THE TRUANT ONE and other poems of Prithvijeet Sinha

Poetry Editor Ananya Guha’s note: Prithvijeet Sinha’s poems are an expression of rootedness in his land. His poems have a verve and buoyancy about them. Written in a lyrical mode his poems gather weight with words.


There he goes flooding a hamlet,

fishing for a naturalist among all

Trades one last deal with the delta,as monsoon disrobes his rest.

Overhears South West Wind’s annual arrangement,

exercising his best butterfly stroke.

Then accosts naive plains

in one final lap

The sprite of rivers


Shedding his pen name Tsangpo

like a second skin,

swirling with his favourite tributaries,

He imitates flying kisses of Assam tea gardens,terraced bonhomie as it is.

The naughty man child Bhramaputra,

planting random pecks and stolen glances at folklores.

A radiant demand is sought

as fragrancy of Rongali Bihu harvests joy.

A time when he’s calm,shallow and draws margins of composure.

His overweening free will equal to streaming throngs at the hill top pilgrimage.

Kamakhya then restrains her third eye and guards her sentinels,

so high and far flung,

so as to minoritise his ego.

The Eastern truant

He swells with pride

Takes his community’s lead and lets loose his unnatural annual dance,as graceless and footless as it is.

To which he betrays none of his imp like ways.

Or the notoriety of the human burden.

Until he finds the true naturalist,

The non abusive patron

who simply tugs at his pure depth,

He charts his moody course.

Lest that one cannot be found,

Bhramaputra,the agile troublemaker, goes flooding plains of yore.


*Bhramaputra is a large river that flows through the state of Assam and is inevitably among the largest in the world, the state of Assam,on the other hand, is famous for its tea gardens and beauty.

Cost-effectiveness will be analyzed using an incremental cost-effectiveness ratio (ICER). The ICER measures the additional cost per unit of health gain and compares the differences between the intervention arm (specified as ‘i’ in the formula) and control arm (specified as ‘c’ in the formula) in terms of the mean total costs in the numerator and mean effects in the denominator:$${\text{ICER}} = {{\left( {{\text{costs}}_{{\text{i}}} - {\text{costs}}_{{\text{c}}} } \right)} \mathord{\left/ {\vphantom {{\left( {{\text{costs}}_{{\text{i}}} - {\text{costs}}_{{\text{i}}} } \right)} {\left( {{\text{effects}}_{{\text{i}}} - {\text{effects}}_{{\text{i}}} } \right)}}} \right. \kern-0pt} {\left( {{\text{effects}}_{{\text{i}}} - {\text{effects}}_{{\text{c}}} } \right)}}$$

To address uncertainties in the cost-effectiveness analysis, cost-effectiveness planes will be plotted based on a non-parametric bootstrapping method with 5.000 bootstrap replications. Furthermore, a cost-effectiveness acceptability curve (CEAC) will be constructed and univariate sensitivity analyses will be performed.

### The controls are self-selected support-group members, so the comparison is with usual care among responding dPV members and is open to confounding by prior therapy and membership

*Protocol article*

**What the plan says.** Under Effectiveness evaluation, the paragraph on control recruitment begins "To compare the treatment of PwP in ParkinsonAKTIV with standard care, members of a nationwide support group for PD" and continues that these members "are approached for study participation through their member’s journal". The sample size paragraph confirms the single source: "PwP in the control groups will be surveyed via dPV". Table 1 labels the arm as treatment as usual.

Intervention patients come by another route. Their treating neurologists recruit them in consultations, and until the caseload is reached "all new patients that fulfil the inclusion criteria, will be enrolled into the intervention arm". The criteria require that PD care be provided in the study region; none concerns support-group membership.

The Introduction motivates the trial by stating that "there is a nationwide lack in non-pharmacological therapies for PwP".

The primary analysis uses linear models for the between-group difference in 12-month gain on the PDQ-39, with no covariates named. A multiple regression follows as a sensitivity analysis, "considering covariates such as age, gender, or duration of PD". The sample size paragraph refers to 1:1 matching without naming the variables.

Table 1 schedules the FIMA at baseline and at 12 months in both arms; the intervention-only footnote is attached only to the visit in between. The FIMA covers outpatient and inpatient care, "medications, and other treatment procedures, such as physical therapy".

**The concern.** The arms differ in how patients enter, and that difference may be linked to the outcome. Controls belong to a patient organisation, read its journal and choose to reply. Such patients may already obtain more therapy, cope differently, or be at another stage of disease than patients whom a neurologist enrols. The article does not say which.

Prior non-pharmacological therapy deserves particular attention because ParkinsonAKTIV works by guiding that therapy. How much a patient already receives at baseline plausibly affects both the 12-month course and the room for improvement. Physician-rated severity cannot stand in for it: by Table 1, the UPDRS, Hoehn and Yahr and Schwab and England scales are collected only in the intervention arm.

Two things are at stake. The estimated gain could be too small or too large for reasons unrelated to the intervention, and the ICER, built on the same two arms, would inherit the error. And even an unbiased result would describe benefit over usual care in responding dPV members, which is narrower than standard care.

Bhramaputra is known as Tsangpo too and also has made way for one of the largest river islands of the world, which is called Majuli island.

#Kamakhya: one of the forms of Goddess Durga whose temple is situated on a hill , below which the mighty Bhramaputra flows.

#Rongali Bihu: the popular dance form of Assam, meant to signify the season of good harvest and renewed possibilities.




The land of Bhramaputra overflows again,

An eulogy for your saltwater spirit and sweetened smiles

An elegy for God’s early call and determined will power,

He took you this time, in all finality.

We lost you to an unexpected flood,

Your promise of”I will come”all deposited in the eternal distance.

All these years, you said,” I will surely come to your city of royal charm and grand etiquettes”.

With red teeth, flashed a whisper of aborted joy.

A promise that travelled a thousand miles through telephone cords.

How I had longed to see you,

felt like Bhramaputra had flooded my veins,

so much outpouring of nostalgia.

Eight long valleys stood in way of years ,

every attempt at sweetened union failed to gather temporal certainty.

Now you are gone,

Gone are your cascading tresses,

Your irrepressible hands over your daughter’s head,

Gone is the Bengali simplicity.

Another part has left the stage,

left me with those black and white reminders,

snapshots of you as a dignified evocation which I saw a dozen times,

A day before your farewell stilled my exhilaration.

You are gone,

gone is the Bhramaputra’s high tide.

It has made shallow inroads into your address.

Your ship of sweetened promise has sailed,

Other boats have stayed firmly in deck.

Alas! The last ship has sailed,

with a banner of your red teeth and sweetened smiles,

They are my presents to keep.

# Bhramaputra: a mighty river .

#Bengali: from the state of Bengal or of Bengali extraction.

# This poem  is a tribute to a loved one lost.



Bellies protruded out,

A lithograph in blood

Below the waist,

Fatal consummation

Forged passes and ports

A Promised Land


Ethnicity crying foul.

One dark finger and one plea

Commissioned gun shots

One shriek became the

shrine of evanescence.

Boyish charm,rugged cheeks

Symbolic at eighteen

warrior temperaments and

The Promised Land revealed

Night time disturbance

Day time defiance

Your chance, my demand

At last, a failed misery

The streets are gallows

Lofty with dead swallows

A blackened landslide

Where chastened white

doves brood.

This poem is a tribute to the exemplary courage and worldviews of Malala Yousafzai.